Ready for a brokerage change? Make a clean and peaceful exit in 15 steps with this "Switching Real Estate Brokerages" checklist.
The average real estate agent may switch brokerages as often as every three years within the first 10 years of their career. The reasons an agent may leave are many and varied: maybe the tools being offered by the brokerage are no longer useful to the agent, the agent’s database has outgrown the brokerage, brokerage fees are too high…the list goes on. Making a clean break from any professional position isn’t easy – especially when your clients and contacts are tied up with your past real estate firm. That’s why we’ve put together this “switching real estate brokerages checklist”.
How to Know When It’s Time to Make Switch Brokerages
Not sure if you should leave your current brokerage? Only you understand the exact dynamics of your current brokerage and why you would prefer to join another team. However, there are some telltale signs that you should consider making the switch.
Be honest with yourself: are you dissatisfied with something in your self outlook or personal life and looking for a way to avoid solving it? Are you feeling insecure about your performance in your career and looking for a larger brokerage to give you status?
With a little self reflection, you can clarify what you are looking for in a real estate brokerage. What was missing at your last brokerage? Are you looking for higher commissions? More freedom? How can a new brokerage help you accomplish your professional goals?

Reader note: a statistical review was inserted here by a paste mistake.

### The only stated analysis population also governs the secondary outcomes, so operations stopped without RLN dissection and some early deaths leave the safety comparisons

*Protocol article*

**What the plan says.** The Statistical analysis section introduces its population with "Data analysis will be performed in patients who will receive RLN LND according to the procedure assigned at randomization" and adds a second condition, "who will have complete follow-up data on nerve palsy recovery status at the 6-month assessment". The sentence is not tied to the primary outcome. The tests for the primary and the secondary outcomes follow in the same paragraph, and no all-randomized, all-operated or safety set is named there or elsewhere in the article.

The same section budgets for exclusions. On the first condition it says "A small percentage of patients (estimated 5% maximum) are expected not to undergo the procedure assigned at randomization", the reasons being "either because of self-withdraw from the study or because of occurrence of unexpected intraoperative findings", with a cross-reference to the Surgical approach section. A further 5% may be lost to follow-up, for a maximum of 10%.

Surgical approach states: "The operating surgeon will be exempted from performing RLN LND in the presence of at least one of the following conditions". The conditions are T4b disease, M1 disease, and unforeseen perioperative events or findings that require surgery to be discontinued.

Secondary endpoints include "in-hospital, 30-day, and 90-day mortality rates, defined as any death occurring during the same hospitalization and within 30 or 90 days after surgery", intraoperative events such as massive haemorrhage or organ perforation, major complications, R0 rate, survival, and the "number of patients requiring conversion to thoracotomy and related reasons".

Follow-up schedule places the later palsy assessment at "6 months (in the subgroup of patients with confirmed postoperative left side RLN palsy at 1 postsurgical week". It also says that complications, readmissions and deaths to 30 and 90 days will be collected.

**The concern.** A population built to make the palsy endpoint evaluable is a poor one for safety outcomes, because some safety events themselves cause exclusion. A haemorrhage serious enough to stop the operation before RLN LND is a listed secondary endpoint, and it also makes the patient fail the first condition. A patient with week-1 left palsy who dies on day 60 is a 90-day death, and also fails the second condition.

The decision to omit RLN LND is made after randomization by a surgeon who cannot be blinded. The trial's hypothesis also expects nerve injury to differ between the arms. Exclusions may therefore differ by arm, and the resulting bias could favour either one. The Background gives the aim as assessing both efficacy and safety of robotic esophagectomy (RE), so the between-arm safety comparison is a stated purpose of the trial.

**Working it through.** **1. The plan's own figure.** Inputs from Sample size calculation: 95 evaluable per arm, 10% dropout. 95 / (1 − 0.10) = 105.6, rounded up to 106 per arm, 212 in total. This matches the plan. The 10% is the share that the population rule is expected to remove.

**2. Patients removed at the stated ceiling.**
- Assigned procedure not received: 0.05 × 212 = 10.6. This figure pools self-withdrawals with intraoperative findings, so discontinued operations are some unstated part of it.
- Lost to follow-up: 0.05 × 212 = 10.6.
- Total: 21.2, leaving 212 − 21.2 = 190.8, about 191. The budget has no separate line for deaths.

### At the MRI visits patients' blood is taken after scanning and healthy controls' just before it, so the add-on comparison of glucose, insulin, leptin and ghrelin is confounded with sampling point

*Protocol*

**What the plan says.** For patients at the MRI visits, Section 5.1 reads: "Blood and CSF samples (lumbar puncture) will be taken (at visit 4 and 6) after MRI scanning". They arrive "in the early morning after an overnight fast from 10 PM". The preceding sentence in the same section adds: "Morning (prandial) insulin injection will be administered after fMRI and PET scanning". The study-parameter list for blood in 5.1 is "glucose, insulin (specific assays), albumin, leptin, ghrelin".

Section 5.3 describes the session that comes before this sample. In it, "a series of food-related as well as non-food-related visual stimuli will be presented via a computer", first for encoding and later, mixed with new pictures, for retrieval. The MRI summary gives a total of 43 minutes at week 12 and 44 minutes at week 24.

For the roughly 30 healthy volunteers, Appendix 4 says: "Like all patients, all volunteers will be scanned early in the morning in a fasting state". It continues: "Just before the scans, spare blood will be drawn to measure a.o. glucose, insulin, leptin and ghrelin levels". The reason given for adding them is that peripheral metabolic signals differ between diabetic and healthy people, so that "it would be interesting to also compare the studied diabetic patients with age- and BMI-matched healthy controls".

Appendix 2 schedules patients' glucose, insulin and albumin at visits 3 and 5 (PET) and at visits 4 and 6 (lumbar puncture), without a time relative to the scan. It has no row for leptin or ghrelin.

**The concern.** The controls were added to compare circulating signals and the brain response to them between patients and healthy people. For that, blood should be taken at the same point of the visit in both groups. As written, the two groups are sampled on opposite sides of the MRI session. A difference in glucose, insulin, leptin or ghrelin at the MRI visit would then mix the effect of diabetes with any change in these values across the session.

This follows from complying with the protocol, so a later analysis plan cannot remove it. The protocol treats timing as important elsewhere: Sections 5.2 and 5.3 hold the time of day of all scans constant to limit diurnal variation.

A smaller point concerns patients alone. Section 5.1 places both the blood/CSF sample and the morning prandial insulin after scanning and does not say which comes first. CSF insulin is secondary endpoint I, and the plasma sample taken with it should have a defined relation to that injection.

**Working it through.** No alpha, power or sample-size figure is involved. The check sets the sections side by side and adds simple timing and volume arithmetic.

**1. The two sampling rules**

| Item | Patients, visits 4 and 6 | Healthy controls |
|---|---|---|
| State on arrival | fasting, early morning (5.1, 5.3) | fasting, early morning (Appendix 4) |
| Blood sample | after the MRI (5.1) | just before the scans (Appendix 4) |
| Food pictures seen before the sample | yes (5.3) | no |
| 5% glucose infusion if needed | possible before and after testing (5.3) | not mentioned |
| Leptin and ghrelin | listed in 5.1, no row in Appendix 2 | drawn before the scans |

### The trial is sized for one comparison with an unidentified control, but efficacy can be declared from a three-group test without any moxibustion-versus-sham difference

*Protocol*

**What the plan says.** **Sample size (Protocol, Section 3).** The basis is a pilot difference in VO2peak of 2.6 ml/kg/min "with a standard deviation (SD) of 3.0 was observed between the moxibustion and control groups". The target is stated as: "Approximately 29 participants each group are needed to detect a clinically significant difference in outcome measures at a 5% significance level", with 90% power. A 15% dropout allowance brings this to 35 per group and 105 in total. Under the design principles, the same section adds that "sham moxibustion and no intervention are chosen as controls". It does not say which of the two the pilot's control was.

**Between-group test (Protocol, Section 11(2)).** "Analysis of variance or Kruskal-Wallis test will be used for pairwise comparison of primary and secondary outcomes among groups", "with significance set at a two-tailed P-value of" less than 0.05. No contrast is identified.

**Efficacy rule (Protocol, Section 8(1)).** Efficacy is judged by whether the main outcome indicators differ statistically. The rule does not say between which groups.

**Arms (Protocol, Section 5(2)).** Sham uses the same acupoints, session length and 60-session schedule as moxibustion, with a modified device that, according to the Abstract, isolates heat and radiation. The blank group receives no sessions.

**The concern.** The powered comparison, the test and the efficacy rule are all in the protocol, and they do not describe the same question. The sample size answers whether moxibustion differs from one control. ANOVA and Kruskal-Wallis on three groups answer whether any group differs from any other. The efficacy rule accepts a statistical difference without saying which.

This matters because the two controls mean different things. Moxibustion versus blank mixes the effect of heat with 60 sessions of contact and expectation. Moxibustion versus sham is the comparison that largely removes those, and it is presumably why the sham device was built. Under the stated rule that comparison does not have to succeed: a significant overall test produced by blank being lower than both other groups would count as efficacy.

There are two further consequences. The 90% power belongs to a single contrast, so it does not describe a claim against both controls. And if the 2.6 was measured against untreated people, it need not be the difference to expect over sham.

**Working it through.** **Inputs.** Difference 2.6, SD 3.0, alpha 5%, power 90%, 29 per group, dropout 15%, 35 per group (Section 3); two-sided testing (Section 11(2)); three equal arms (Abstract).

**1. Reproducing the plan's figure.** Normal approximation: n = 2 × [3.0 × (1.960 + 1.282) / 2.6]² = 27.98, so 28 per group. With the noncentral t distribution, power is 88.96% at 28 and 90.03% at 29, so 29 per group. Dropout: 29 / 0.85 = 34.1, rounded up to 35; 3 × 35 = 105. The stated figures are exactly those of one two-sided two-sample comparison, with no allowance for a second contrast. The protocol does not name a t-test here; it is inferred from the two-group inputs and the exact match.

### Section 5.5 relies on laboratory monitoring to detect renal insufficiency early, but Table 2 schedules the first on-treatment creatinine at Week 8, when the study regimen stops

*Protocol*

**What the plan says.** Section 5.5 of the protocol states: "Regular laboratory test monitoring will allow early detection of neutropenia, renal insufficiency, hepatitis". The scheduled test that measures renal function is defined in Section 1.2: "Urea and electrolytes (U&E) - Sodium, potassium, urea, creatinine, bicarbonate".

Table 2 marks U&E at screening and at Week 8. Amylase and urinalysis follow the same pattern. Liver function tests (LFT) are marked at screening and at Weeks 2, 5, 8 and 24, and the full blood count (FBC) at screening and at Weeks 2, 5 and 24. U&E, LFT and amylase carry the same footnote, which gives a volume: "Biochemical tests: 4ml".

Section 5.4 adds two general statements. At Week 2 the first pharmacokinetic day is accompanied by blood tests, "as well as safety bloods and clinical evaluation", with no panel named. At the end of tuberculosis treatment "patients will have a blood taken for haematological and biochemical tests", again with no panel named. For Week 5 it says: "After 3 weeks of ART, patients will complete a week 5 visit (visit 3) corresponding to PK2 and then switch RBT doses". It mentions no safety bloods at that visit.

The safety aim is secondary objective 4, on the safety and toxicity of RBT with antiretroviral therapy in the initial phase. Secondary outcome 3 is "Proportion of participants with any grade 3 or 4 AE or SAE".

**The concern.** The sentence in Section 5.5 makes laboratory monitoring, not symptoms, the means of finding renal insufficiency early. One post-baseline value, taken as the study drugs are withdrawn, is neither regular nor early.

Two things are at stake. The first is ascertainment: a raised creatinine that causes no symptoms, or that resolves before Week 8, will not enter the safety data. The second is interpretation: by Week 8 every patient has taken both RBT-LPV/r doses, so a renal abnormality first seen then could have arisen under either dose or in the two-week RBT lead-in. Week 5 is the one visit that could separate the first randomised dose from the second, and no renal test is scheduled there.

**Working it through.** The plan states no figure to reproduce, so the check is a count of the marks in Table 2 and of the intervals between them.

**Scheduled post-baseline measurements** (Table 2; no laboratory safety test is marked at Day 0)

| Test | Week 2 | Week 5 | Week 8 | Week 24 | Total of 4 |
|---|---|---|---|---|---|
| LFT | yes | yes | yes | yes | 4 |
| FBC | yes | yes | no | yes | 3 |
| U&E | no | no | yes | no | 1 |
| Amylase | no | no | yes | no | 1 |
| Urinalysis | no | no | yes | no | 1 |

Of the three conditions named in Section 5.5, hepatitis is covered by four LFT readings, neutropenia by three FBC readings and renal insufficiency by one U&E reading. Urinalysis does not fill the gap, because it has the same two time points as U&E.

Break down what you’re looking for and make that clear during the transition to your new brokerage. If not, you might find yourself in the same situation down the road.
Don’t be allured by the image of a larger brokerage. It’s common for agents to feel that they don’t stand out within the brokerage’s branding and culture. If you’re hoping that a larger brokerage will do the work that is your responsibility, you may be disappointed in the end.
Does Your New Brokerage Embody the Lifestyle You Want?
The culture of the organization you work for is a reflection of the lifestyle you can expect to live. This is more than income: have they lost their hobbies and families in the pursuit of wealth? Are they constantly away from the office and difficult to reach?
Is it Time to Downsize?
At the start of your career in real estate, it can be beneficial to start with a big brokerage so that you can quickly access a high number of leads. Over time, however, you may find yourself promoting the brokerage more than your individual business. In an industry as competitive as real estate, distinguishing yourself from the masses is vital.
Change in Leadership
There may have been a change in leadership at your current brokerage that has altered your experience. If you and your leadership team no longer share the same priorities, you can expect that the overall office culture to change as well.
Workplace culture not only includes relationships between staff, but relationships with clients, use of technology, a changing workflow and more. At the end of the day, you are an independent contractor and have to consider if you are still in tune with your leadership team.
Lack of Transparency
Trust is a major component of a happy agent – broker relationship. In real estate, honest and professional relationships are the key to ongoing success. Both agents and brokers need a balance of transparency and individual accountability.
Clearly determine your long term goals and how they measure up against the goals of your brokerage. It’s common for agents to feel that their work isn’t given due credit. If your niche is in a specific market, choosing a brokerage that aligns neatly with your ideal clientele is important.